Dreadnoughtus is a newly discovered dinosaur that makes even the fearsome Tyrannosaurus rex appear small.

The dinosaur measured 85 feet long, including a tail 30 feet long and a 37-foot neck. The creatures weighed more than a modern sperm whale, an entire herd of elephants, or seven T. rex. This is the greatest weight ever reliably calculated for a dinosaur. Roughly 45 percent of the bones that made up Dreadnoughtus were discovered, allowing paleontologists to accurately estimate the weight. Another species, Argentinosaurus, may have been more massive, up to 90 tons, but not enough remains of the species have been collected for a reliable estimate.

Kenneth Lacovara, a paleontologist at Drexel University in Philadelphia, made the discovery of the previously unknown dinosaur. Fossils of a pair of the ancient animals were found lying alongside one another, and paleontologists believe the larger creature may not have still been growing when it perished. That conclusion was obtained through study of growth patterns in the remains.

Bones in the thighs and upper arm of the fossil were measured to determine the weight of the ancient creature.

Dreadnoughtus schrani lived around 77 million years ago, in the area now known as Patagonia, in Argentina.

Although Dreadnoughtus was a herbivore, its massive size likely made the dinosaur an unlikely target for predators. The creatures would have been formidable fighters, using their tails and swinging their heads.

"We decided on Dreadnoughtus - meaning 'fearer of nothing' - because when you're as big as this thing was, you're probably not afraid of too much. Not to mention we thought it was time a plant-eating dinosaur got a badass name. Those are usually reserved for the meat-eaters," Matt Lamanna, a paleontologist at the Carnegie Museum of Natural History in Pittsburgh, said.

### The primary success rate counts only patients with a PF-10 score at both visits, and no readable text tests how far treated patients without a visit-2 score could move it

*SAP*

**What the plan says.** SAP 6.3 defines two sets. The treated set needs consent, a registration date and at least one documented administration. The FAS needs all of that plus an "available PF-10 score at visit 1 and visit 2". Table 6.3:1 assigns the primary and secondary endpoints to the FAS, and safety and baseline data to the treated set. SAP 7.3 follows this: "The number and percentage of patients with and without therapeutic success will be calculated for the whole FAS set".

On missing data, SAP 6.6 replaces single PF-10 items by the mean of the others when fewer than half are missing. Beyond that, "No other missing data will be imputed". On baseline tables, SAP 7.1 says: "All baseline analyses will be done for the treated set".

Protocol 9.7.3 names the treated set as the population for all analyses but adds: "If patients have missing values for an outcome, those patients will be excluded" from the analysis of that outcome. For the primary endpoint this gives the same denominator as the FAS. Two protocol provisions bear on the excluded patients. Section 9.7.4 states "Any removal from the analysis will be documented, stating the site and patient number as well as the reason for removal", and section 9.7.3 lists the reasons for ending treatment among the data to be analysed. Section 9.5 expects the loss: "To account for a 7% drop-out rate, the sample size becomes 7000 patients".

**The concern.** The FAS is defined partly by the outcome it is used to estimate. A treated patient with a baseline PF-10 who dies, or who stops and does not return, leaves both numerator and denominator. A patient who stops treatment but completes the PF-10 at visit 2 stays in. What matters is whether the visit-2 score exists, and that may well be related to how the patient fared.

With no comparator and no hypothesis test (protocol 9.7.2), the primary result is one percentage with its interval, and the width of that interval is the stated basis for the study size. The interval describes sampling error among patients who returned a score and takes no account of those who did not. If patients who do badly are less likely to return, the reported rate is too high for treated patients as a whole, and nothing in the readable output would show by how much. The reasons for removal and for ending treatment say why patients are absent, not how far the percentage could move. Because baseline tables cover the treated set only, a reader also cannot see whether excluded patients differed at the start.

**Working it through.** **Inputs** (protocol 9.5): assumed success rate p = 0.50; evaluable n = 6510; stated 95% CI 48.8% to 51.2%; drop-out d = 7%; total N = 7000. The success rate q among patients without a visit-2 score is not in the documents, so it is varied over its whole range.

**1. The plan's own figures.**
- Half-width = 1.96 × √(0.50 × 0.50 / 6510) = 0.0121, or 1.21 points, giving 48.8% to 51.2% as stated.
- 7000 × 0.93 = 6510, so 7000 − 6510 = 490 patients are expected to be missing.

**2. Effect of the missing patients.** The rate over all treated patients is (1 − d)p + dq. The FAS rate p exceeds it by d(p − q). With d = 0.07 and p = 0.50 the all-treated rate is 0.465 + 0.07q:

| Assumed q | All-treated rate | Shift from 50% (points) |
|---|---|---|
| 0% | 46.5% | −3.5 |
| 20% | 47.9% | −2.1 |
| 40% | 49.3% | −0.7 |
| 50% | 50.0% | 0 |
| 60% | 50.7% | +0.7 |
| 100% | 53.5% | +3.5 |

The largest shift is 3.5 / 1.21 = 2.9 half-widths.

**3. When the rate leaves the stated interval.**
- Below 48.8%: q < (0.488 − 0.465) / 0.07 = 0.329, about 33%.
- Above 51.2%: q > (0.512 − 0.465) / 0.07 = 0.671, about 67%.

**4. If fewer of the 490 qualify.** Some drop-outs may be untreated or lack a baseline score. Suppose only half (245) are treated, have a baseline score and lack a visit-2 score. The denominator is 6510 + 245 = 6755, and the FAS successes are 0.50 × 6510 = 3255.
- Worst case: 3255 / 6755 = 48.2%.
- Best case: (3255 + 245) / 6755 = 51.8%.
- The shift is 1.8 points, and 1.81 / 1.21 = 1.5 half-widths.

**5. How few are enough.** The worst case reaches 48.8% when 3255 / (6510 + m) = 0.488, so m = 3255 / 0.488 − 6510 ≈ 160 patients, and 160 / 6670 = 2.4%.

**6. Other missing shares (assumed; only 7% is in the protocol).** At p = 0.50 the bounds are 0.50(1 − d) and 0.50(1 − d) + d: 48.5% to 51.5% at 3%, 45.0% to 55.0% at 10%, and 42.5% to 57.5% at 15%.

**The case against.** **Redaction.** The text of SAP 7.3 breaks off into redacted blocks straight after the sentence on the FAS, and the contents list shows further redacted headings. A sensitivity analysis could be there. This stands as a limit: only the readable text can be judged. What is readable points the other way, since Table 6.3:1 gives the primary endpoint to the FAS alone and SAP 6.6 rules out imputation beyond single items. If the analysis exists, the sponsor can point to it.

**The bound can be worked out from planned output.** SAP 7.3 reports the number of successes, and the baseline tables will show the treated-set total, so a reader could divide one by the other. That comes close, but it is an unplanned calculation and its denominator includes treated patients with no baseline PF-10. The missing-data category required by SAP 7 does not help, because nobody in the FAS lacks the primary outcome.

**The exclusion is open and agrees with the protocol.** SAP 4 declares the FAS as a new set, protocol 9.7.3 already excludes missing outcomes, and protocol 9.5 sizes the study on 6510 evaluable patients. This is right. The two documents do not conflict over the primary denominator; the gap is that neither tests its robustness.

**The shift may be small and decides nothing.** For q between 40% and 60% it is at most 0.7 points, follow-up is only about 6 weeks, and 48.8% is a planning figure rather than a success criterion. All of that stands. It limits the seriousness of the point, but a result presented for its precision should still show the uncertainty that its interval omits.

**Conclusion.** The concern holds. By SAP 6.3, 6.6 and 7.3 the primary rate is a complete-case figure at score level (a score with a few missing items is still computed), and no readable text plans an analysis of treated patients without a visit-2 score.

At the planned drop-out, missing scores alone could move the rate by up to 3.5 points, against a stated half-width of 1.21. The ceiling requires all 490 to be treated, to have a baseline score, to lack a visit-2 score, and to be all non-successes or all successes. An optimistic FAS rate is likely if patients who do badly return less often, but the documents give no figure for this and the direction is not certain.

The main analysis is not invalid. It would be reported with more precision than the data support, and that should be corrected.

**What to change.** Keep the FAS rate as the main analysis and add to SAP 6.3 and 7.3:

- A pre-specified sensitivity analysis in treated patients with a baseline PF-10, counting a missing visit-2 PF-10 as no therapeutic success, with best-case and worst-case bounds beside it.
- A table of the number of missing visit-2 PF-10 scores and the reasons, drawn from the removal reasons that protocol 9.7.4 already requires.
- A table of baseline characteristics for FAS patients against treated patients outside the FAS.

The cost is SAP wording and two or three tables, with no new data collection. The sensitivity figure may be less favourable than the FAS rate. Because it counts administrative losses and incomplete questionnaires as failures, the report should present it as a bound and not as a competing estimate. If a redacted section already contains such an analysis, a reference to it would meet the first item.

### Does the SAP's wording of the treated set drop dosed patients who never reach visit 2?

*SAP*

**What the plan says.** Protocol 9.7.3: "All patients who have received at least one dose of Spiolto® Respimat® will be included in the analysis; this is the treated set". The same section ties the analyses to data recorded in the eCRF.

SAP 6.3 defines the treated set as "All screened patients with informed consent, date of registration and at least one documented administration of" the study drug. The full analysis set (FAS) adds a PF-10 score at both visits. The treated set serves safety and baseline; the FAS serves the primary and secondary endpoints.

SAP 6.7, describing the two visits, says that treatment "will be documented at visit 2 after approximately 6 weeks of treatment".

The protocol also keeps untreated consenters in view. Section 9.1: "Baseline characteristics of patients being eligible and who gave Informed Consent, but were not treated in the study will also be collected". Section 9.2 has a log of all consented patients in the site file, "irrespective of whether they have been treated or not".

Dreadnought battleships were first launched at the start of the 20th century, and the basic design was quickly copied. Some observers said they were impervious to attack. These massive, heavily armed marine vessels were commonly used in the First World War, and some continued in service through World War Two. The newly discovered massive dinosaur was given its name, in part, in honor of these classic naval vessels.

Dreadnoughtus schrani, like the giant Argentinosaurus, was a member of a group of gigantic dinosaurs known as titanosaurs.

Little is known about titanosaurs, due to a sparse fossil record of the giant creatures. These new discoveries are the most-complete titanosaur fossils ever recovered, potentially providing valuable insight into the group of dinosaurs.

Discovery of Dreadnoughtus schrani was profiled in the journal Scientific Reports, published by Nature.

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